Right whale to hunt
North Atlantic right whales are one of the most endangered whales on the planet. Named for being the “right whale to hunt”, they were hunted to the brink of extinction and have never fully recovered from the days of commercial whaling.
Though killing North Atlantic right whales has been banned since 1935, today only about 400 individuals remain and the species is veering toward extinction due to threats from ship strikes and entanglements in fishing gear. Too often, these encounters with humans are fatal. At least 30 whales died between 2017 and 2020, dealing a devastating blow to a species that can’t afford to lose any more members.
More recently, a newborn North Atlantic right whale off the coast of Georgia was spotted with severe injuries to its head and mouth. The likely culprit? A run in with a boat’s propeller. Unfortunately, this calf hasn’t been seen for weeks and experts are fearing the worst.
Right whale to save
These whales are facing a crisis caused by humans, but their deaths are preventable.
Everything possible must be done to protect these whales. Not only are they intrinsically valuable, but whales have a surprising role to play in the fight against climate change. They provide nutrients for phytoplankton (which create oxygen and absorb carbon dioxide) and can capture the same amount of carbon dioxide in their bodies as 30,000 trees!
If we don’t act now, we risk watching one of the largest marine mammals disappear from our oceans for good. North Atlantic right whales need protection from human activities that kill them. It is critical to their survival.
Oceana is working together in Canada and the U.S. to address this urgent issue with the governments that manage the waters that these whales call home. We are focused on the key threats to right whales’ survival at this critical time for the species: fishing entanglements and ship strikes. Oceana’s goal is to prevent every single avoidable death.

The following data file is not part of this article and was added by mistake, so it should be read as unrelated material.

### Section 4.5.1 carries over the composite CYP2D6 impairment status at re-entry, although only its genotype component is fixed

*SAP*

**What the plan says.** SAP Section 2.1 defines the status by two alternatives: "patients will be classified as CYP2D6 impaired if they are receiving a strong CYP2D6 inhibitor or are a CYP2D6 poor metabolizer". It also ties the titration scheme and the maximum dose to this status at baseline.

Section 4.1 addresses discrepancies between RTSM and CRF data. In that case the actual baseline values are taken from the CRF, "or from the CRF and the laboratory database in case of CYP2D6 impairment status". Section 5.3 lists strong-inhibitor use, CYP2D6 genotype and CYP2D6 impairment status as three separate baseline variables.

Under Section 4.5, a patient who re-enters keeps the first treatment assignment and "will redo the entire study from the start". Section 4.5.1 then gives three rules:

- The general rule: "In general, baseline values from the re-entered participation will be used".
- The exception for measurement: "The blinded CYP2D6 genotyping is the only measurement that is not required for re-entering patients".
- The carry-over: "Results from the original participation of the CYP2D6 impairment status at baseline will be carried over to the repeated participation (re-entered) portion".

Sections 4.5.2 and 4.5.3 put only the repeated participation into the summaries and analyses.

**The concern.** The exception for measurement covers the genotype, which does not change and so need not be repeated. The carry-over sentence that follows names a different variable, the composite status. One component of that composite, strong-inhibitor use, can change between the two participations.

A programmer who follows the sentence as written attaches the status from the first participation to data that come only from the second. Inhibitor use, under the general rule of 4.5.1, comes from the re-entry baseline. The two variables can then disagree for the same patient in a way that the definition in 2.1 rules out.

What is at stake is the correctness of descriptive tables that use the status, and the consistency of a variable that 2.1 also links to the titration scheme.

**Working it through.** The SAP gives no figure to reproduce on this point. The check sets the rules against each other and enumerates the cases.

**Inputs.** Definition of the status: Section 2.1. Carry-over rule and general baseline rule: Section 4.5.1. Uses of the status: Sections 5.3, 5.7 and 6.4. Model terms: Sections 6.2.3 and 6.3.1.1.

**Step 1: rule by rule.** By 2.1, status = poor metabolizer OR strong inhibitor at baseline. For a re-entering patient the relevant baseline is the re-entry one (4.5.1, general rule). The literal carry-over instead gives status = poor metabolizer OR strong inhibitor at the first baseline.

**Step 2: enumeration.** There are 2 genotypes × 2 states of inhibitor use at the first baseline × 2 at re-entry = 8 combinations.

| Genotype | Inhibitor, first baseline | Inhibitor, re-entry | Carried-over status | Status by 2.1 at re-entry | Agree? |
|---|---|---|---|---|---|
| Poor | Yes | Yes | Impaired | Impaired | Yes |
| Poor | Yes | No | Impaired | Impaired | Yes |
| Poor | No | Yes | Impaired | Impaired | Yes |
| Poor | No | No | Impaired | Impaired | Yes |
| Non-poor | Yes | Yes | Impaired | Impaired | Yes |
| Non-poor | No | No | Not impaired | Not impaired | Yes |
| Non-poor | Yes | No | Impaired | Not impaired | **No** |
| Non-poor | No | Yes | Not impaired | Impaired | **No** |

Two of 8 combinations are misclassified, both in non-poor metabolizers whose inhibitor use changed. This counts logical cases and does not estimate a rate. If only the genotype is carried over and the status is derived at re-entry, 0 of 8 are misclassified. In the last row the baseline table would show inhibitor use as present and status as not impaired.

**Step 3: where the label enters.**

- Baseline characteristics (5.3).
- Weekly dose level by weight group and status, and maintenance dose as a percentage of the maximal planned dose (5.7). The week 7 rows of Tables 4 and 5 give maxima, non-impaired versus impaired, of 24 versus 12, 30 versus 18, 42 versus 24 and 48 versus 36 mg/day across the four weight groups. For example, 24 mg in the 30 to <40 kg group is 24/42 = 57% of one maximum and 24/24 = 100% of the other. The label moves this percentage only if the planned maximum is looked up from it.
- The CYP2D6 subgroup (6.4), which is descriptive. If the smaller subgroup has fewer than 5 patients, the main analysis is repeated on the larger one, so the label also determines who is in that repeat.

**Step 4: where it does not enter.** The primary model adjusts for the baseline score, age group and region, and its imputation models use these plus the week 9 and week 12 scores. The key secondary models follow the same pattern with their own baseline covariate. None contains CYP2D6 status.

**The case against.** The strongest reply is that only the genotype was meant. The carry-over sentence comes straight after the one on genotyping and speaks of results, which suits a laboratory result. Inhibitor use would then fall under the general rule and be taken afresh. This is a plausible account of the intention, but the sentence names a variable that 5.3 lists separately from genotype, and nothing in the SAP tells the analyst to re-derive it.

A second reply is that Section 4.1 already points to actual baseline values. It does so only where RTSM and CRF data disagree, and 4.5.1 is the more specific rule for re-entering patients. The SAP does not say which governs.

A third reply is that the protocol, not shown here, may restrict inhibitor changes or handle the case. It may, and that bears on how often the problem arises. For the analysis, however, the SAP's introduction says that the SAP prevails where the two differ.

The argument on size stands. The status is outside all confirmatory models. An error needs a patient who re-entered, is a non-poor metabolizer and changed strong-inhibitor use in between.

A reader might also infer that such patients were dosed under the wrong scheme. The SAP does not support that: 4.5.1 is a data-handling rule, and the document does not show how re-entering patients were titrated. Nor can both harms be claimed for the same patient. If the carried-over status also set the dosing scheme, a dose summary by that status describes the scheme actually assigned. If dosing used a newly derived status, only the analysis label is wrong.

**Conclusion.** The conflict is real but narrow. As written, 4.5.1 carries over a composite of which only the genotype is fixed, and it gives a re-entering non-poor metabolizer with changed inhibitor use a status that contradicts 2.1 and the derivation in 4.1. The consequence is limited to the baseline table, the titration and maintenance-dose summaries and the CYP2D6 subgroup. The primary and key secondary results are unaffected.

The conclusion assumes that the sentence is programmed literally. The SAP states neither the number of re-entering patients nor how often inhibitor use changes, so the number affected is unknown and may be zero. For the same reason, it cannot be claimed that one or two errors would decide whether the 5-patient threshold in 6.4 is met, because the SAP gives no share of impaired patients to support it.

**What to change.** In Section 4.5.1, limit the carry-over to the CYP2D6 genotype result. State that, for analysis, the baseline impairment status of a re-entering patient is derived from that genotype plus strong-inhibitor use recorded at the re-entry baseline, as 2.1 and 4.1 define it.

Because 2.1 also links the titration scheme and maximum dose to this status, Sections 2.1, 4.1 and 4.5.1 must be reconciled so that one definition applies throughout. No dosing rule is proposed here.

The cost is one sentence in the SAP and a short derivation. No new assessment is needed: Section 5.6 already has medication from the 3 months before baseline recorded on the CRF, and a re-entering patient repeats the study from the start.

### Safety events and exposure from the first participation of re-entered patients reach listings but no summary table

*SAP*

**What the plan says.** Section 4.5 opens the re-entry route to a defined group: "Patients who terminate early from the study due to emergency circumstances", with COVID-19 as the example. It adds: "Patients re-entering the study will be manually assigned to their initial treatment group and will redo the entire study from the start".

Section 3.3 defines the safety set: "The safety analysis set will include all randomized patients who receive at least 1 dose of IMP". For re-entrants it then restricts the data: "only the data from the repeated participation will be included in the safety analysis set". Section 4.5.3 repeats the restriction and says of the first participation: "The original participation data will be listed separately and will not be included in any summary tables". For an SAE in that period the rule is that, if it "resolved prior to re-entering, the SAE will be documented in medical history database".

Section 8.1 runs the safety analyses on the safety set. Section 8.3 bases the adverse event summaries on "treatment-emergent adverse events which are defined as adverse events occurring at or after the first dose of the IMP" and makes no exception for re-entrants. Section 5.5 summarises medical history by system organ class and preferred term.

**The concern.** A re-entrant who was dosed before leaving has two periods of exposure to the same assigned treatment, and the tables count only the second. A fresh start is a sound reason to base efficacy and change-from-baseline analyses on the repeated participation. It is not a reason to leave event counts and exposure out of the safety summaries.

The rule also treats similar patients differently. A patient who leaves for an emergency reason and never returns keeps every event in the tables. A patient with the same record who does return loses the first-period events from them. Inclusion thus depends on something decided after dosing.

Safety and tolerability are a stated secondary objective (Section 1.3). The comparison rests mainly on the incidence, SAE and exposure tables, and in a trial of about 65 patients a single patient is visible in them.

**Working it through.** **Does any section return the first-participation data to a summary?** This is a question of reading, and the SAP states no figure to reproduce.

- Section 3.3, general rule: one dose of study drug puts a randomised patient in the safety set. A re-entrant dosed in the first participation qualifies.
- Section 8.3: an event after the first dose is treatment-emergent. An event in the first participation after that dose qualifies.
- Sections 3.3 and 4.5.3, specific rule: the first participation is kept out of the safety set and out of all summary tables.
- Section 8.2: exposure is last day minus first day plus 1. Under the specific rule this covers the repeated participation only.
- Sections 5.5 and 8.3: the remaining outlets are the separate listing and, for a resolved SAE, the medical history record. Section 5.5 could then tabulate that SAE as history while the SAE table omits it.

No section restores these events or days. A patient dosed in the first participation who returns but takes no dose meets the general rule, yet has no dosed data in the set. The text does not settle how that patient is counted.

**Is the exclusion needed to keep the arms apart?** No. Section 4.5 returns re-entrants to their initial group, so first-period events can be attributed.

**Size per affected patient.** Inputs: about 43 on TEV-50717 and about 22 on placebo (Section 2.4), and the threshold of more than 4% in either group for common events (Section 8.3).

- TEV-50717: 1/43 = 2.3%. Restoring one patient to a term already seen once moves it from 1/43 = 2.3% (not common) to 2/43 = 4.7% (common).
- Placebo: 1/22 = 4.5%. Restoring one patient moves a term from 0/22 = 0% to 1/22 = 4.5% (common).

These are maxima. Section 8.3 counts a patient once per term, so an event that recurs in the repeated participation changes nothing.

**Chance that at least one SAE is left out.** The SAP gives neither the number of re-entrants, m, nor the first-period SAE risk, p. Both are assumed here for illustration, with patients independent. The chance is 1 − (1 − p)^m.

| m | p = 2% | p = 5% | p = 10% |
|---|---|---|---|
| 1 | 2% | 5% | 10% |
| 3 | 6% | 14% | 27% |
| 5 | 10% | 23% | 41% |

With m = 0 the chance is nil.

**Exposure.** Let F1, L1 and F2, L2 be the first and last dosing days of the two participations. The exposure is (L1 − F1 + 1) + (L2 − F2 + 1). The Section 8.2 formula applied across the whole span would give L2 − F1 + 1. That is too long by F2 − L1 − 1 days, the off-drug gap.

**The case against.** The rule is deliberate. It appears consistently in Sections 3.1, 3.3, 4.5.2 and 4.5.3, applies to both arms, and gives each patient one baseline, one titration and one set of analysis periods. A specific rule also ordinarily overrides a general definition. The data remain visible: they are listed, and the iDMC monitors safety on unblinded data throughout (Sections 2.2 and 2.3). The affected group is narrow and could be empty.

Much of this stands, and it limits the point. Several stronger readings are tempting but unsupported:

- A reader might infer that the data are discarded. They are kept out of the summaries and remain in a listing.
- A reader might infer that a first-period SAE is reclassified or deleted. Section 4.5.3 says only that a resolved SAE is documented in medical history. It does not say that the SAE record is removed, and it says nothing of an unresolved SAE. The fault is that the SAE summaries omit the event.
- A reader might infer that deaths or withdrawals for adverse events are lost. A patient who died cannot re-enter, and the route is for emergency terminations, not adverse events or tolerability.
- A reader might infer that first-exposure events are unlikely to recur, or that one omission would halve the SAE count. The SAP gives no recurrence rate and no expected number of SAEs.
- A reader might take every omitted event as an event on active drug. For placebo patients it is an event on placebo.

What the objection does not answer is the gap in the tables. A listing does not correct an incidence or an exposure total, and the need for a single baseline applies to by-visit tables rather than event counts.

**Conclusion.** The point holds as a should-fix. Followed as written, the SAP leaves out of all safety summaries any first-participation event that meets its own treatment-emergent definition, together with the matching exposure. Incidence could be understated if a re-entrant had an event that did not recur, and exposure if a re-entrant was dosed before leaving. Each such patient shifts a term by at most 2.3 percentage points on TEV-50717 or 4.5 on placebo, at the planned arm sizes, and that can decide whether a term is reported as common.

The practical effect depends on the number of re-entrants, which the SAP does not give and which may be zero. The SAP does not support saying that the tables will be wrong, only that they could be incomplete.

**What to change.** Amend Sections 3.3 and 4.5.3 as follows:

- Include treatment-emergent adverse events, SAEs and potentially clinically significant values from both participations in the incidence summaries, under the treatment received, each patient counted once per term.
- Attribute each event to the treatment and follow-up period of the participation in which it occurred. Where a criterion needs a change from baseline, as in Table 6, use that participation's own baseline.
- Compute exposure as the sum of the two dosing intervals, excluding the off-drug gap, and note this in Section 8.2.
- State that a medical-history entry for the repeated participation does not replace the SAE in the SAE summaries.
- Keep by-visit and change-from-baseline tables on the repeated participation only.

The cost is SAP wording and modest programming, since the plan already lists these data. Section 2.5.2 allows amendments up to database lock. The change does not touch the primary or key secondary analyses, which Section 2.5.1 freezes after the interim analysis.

Right thing to do
Yesterday, Fisheries and Oceans Canada and Transport Canada released their 2020 management measures for North Atlantic right whales.
The government is continuing to implement measures to protect right whales from ship strikes and entanglements that are adaptive based on the location of the whales as they return to Canadian waters in early spring However, the success of these measures depends on surveillance – how we detect the whales.
“Fishing zone closures and speed requirements for vessels are triggered based on whale sightings, so we strongly urge the government to step up surveillance,” said Kim Elmslie, Oceana Canada’s Campaign Director. “Oceana Canada supports the announcement that in addition to aerial surveillance, the government will now use acoustic detections using hydrophones and a drone to help detect whales.”
A new voluntary speed reduction in the Cabot Strait is promising, but it needs to be a mandatory measure if the government is going to be serious about protection. Additionally, the government needs to develop an emergency response plan in case a whale is killed this summer.
While overall we’re encouraged by the new measures to help reduce the likelihood of deaths in Canadian waters, more needs to be done to ensure their survival – it’s the right thing to do.
You can take action and tell the government you want to see permanent measures in place to protect North Atlantic right whales by signing our petition which will email the officials responsible for these decisions. To learn more, read our full statement on the new measures.